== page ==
Constitutional Estoppel A Tract Book Essay By Anthony J. Fejfar, Esq., Coif © Copyright 2006 by Anthony J.

Fejfar

Previously, I have argued that the doctrine of Constitutional Estoppel be used to limit the ability of those opposed to the United States Constitution from asserting Constitutional rights in Equity. I would like to

make clear when Constitutional Estoppel cannot be applied. Constitutional Estoppel is an equitable doctrine, and therefore must be interpreted in light of Equity. Equity favors those in need, particularly, Equity favors minors and incompetents. Thus, Constitutional Estoppel can never be applied against a minor or an incompetent. Recall, that Constitutional Estoppel applies to prevent one who denies the existence or application of Constitutional rights in a certain setting, from himself or herself asserting those same rights in the same or a similar setting. In the criminal law area, for example, if I deny that the

Constitution requires a search warrant based upon probable cause, as a general matter, then I can be Constitutionally Estopped in Equity from

asserting on my own behalf the Constitutional requirement of a search warrant based upon probable cause. The person must be questioned, under oath at each stage of the proceeding, if he or she changes her mind and recognizes the existence of Constitutional rights in the same type of setting generally, then he or she is entitled to the protection of those same Constitutional rights. I argue that Constitutional Estoppel should not be applied to anyone under the age of 21. I also argue that Constitutional Estoppel should not be applied to a person who has not graduated from Highschool or completed his or her G.E.D. Obviously, the mentally retarded or the mentally ill cannot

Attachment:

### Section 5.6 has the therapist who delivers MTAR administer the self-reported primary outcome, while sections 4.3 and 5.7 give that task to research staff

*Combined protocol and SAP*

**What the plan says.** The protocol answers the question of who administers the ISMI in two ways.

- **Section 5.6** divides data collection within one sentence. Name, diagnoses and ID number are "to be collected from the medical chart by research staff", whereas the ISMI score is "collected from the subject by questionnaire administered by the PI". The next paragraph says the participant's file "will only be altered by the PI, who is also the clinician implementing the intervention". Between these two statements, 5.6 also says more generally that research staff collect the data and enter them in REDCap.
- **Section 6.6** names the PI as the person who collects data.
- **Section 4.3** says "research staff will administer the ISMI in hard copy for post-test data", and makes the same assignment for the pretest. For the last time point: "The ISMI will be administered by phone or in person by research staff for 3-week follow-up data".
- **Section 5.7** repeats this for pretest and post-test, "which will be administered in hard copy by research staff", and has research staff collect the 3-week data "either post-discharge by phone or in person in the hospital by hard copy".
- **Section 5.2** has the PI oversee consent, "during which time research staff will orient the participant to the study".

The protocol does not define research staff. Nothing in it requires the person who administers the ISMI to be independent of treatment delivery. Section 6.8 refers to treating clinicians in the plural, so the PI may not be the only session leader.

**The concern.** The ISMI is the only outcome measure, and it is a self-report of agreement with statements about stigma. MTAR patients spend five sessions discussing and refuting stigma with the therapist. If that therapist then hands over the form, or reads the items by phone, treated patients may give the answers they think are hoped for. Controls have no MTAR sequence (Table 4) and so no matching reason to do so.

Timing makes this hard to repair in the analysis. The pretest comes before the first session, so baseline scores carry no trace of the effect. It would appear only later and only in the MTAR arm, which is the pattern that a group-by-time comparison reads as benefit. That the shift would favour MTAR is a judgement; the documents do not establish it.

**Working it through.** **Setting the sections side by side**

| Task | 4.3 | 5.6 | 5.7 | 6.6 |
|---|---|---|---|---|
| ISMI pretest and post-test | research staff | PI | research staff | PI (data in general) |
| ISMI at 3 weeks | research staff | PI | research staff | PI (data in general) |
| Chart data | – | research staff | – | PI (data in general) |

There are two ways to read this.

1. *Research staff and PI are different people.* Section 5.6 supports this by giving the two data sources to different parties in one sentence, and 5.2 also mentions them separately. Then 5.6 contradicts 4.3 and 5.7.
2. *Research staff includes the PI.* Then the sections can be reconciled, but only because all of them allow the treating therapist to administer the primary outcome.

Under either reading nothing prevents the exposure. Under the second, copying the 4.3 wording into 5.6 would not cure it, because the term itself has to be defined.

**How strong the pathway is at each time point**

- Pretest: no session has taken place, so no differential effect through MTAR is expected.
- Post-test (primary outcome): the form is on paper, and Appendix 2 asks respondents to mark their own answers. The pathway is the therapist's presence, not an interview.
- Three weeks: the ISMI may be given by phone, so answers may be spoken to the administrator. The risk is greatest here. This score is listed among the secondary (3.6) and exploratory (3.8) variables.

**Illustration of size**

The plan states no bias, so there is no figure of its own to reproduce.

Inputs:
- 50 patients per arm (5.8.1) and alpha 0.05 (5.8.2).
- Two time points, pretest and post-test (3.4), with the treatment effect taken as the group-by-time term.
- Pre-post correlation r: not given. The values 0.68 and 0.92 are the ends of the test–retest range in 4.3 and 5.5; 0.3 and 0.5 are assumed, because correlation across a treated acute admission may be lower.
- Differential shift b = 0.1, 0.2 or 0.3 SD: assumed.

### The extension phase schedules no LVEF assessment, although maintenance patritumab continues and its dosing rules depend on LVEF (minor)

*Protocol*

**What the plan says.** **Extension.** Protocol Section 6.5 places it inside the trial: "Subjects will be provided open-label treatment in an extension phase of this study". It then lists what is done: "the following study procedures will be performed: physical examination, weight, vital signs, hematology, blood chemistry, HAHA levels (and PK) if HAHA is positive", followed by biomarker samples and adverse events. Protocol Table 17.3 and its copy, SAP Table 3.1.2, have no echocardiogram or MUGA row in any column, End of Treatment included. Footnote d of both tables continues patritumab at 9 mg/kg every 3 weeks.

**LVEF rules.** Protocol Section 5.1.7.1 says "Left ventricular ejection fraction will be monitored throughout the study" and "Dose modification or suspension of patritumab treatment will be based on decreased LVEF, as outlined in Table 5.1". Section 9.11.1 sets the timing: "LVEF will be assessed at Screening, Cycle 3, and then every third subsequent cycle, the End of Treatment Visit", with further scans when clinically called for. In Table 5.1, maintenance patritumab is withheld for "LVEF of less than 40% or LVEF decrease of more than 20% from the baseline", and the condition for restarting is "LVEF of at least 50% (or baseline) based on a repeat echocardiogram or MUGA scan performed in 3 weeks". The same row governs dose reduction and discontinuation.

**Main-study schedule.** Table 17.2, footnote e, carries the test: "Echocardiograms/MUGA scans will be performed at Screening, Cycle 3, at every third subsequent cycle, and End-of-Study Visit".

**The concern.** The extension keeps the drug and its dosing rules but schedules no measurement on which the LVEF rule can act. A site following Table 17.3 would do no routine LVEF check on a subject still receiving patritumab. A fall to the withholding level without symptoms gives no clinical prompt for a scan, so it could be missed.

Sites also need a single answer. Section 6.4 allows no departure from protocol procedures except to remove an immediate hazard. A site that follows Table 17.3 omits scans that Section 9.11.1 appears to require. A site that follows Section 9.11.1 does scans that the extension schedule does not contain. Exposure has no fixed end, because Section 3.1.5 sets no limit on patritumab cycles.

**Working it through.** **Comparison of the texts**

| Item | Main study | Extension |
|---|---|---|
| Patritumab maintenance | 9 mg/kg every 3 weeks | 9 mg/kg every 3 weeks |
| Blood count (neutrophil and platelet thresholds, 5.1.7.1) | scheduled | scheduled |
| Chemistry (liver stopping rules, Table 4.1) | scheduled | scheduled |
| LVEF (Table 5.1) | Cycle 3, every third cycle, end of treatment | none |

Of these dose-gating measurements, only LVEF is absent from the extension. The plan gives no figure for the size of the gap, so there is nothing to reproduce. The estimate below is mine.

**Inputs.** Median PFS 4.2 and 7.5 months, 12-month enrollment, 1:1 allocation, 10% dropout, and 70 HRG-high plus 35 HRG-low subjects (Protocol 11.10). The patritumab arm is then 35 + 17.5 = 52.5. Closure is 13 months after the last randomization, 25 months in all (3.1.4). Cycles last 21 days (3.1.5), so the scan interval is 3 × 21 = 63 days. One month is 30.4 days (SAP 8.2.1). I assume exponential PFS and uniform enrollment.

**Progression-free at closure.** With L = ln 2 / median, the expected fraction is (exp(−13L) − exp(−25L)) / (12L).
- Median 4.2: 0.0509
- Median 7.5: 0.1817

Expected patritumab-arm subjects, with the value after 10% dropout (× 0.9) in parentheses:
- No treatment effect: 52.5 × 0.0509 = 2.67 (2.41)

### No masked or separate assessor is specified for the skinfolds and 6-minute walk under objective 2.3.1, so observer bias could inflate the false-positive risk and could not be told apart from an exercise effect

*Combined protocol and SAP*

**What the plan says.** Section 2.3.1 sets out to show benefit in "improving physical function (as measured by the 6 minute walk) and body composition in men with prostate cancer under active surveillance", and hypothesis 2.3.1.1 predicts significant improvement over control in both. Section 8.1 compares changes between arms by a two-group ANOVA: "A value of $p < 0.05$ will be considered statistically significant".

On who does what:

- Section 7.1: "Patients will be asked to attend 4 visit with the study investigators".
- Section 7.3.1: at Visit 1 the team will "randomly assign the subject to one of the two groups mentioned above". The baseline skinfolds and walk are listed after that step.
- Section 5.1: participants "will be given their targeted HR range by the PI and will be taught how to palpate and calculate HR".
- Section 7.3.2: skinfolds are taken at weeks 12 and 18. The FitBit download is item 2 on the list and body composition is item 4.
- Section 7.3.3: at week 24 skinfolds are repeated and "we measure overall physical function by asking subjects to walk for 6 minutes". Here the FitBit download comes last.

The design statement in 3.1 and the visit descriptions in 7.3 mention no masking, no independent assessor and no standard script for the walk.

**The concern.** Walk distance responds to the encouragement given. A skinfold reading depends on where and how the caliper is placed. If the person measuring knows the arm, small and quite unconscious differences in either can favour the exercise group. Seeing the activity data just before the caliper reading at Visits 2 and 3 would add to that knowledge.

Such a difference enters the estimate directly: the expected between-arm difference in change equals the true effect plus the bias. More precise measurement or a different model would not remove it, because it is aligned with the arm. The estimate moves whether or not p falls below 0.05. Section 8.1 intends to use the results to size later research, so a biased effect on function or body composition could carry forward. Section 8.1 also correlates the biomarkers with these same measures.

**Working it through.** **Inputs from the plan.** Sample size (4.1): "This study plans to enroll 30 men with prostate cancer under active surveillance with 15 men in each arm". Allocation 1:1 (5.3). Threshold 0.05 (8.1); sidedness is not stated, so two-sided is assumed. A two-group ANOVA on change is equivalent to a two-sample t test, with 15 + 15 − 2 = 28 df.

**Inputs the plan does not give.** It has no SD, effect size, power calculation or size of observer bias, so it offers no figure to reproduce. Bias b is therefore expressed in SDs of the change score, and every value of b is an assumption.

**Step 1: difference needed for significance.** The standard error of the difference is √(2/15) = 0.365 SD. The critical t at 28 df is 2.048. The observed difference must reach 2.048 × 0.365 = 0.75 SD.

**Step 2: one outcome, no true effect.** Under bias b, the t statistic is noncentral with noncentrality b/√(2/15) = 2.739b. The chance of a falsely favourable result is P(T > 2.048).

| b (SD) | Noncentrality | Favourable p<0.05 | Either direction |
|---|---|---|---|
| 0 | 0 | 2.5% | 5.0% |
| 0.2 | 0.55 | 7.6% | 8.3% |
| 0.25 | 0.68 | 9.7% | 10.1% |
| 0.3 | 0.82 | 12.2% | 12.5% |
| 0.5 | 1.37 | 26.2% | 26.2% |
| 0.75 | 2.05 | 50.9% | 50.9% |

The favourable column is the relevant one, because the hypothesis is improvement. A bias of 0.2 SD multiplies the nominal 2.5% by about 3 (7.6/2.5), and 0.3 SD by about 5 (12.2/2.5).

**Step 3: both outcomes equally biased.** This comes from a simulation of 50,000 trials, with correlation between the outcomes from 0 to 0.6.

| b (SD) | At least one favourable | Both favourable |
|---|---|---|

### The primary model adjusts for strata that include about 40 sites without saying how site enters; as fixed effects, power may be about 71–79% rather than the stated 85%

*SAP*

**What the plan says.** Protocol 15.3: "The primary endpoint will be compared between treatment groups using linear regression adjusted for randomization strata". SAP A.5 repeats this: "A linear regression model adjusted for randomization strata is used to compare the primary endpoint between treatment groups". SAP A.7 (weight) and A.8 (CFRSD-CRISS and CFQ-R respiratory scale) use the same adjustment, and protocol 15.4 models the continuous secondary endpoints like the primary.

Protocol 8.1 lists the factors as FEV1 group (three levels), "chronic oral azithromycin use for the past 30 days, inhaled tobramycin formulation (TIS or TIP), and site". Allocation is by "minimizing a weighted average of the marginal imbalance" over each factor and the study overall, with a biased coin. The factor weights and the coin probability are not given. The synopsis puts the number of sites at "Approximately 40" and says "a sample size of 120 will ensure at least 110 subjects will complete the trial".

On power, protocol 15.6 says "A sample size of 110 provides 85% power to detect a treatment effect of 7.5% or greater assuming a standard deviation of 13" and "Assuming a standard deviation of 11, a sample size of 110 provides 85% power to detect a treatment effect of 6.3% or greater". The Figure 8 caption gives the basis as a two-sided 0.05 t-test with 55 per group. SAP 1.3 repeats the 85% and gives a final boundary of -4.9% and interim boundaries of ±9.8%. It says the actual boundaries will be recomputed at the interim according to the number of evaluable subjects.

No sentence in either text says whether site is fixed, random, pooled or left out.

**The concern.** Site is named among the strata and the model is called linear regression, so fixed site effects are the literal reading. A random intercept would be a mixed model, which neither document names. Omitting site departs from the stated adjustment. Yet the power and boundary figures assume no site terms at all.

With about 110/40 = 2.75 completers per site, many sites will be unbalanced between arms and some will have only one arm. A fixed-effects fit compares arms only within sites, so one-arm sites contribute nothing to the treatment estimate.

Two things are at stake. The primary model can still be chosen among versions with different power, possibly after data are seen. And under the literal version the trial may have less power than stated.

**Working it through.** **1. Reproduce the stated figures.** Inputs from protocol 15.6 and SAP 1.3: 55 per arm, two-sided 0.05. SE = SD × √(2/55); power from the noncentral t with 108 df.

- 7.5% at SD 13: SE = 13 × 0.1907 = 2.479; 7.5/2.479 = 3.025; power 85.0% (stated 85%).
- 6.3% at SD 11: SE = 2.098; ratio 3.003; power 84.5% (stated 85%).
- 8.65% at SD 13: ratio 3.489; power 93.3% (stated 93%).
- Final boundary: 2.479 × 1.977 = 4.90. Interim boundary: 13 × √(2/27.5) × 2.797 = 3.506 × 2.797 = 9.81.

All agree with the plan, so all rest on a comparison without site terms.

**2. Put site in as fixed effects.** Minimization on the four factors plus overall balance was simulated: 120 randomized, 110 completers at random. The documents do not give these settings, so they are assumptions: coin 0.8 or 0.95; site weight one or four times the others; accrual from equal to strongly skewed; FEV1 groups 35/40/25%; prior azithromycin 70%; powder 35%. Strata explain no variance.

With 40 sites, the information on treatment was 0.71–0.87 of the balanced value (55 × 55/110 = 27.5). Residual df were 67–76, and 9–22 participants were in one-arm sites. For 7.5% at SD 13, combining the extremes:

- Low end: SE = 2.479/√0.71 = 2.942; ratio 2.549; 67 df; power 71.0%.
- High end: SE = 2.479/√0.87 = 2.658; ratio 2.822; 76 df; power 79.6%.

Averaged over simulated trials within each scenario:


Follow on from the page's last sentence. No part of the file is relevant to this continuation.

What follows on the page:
be subjected to Constitutional Estoppel. Finally, I argue that Equity can and should intervene to protect even those who are barred at law by Constitutional Estoppel. I argue that everyone, as a matter of Equity, is entitled to legal rights, including Constitutional rights, in Equity. In such a case, all rights, including

Constitutional rights must be interpreted in light of Equity. The person gaining Equitable rights, such as Constitutional rights, both benefits and is bound by Equity.